If I were to ask you, “Where do we hear the expression, ‘take this cup’, in the Bible?” Your mind might be drawn to the night were Jesus instituted the Lord’s Supper. Well, on that night we know that Jesus “took the cup,” and after giving thanks, He gave it to His disciples and said, “Drink from it, all of you” (Mt. 26:27). Besides being words that Jesus prayed in the Garden of Gethsemane (Mk. 14:36; Lk. 22:42), you might be surprised to find that the expression, ‘Take this cup,’ is essentially what God told Jeremiah to do. And when you see the cup that Jeremiah was called to take and offer to both Jerusalem and the nations, let’s just say it should cause you to appreciate afresh the cup that God calls His own to drink from in the Lord’s Supper. Let’s get into the text and see how it develops. It was in the fourth year of Jehoiakim (Jer. 25:1) that the LORD God of Israel spoke to Jeremiah saying,
Tag: Grace (Page 1 of 2)
Today we have a first – this will be the first devotional that covers an entire chapter in the book of Jeremiah. But this isn’t the first time the LORD has shown one of His prophets a basket of fruit (cf. Amos 8:1-3). As an aside, if you keep your eyes peeled for all the figs references found in Scripture (cf. Nah. 3:12; Mt. 21:18-20; 24:32; Jas. 3:12; etc.), it may change the way you look at a trip to grocery store. Maybe not. But let’s first see what Jeremiah saw; namely, “two baskets of figs set before the temple of the LORD” (vs.1b).
Was the breach irreparable? Was the relationship irreconcilable? Had Israel, to use language from chapter three, backslid so far past the point of no return that any previous promises that God had made towards them or any future plans that God had for them were annulled? Not according to Jeremiah chapter three. Amidst the calls to repent and the promises of forthcoming judgment came a declarative promise of future restoration.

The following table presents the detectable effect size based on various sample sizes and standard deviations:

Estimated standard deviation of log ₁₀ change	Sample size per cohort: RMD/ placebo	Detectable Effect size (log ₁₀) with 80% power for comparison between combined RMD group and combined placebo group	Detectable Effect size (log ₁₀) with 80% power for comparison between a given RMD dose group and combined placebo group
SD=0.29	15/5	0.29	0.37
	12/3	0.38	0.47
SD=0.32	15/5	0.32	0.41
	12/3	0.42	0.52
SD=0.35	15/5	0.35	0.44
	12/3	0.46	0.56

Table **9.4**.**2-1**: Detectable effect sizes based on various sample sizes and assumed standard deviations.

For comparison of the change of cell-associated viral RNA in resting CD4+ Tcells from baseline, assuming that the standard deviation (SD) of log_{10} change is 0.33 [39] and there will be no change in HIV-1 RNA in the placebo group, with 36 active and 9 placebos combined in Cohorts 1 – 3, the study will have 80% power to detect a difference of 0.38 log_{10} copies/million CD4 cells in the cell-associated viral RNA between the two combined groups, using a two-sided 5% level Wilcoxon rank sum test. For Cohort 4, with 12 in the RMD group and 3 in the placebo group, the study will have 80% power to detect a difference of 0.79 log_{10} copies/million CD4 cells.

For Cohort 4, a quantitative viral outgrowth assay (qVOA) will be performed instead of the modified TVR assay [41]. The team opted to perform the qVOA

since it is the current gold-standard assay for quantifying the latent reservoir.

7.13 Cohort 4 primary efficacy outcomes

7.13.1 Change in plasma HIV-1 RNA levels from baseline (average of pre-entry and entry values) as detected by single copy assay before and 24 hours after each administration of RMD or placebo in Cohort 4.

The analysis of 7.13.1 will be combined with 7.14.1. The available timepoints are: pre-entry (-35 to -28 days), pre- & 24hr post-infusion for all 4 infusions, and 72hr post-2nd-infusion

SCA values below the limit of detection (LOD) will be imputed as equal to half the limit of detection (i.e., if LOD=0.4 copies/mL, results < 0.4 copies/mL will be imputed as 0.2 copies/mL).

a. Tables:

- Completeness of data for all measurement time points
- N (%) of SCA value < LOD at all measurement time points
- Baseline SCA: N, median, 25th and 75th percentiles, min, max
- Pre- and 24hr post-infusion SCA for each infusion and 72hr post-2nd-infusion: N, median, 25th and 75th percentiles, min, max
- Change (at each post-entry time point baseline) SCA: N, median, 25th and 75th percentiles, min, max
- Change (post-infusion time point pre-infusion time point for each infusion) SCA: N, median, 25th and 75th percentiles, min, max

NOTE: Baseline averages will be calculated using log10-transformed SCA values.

From an outside perspective it might have seemed as though Satan was going to be successful in his attempt to frustrate God’s plan to have the seed of the woman crush his seed (Gen. 3:15). However one splices the relationship between the “sons of God” and the “daughters of men” of Genesis 6:2, it clearly was not a good thing and it did not produce worshippers (see also 2 Pet. 2:4-5; Jd. 6); brutal men (i.e. the nephilim) were the “men of renown” (cf. vs.4); every thought of men’s hearts were continually wicked (vs.5); and so, not surprisingly, the earth was corrupt and filled with violence (vs.11). It was indeed a world made well-rotten by sin and Satan.
Desperate situations can lead to desperate measures. They can also lead to counterfeit repentance. That essentially appears to be the idea behind the latter portion of Jeremiah thirty-four. Now, at first glance, the counterfeit had some of the external markings of the true. After all, when you beginning reading verses 8 through 10 you hear what appears to be a bit of good news. “The word that came to Jeremiah from the LORD” (vs.8a) came “after King Zedekiah had made a covenant with all the people who were at Jerusalem to proclaim liberty to them” (vs.8b). That’s a positive. But to be clear, this wasn’t a general declaration of freedom spoken to an already free people; this was an overdue announcement to people whose liberty was long overdue. Per Exodus 21:2, a reference God would implicitly remind the people of through Jeremiah (Jer. 34:13-14), slaves were only supposed to serve for six years and in the seventh year they were to go free (Ex. 21:2). But when we look at the words that come later on in the chapter (vs.14-15) it looks like Zedekiah and the people of Jerusalem had not followed that command up until this point. So Zedekiah, the people of the land, and just about everyone in between (vs.19), likely induced to a point of desperation because of the surrounding Babylonians, sought to make amends for their dismissal of God’s Law. With the pomp and circumstance of a covenant ceremony, they cut a calf in two, walked through the halves (vs.18-19), and issued the following proclamation: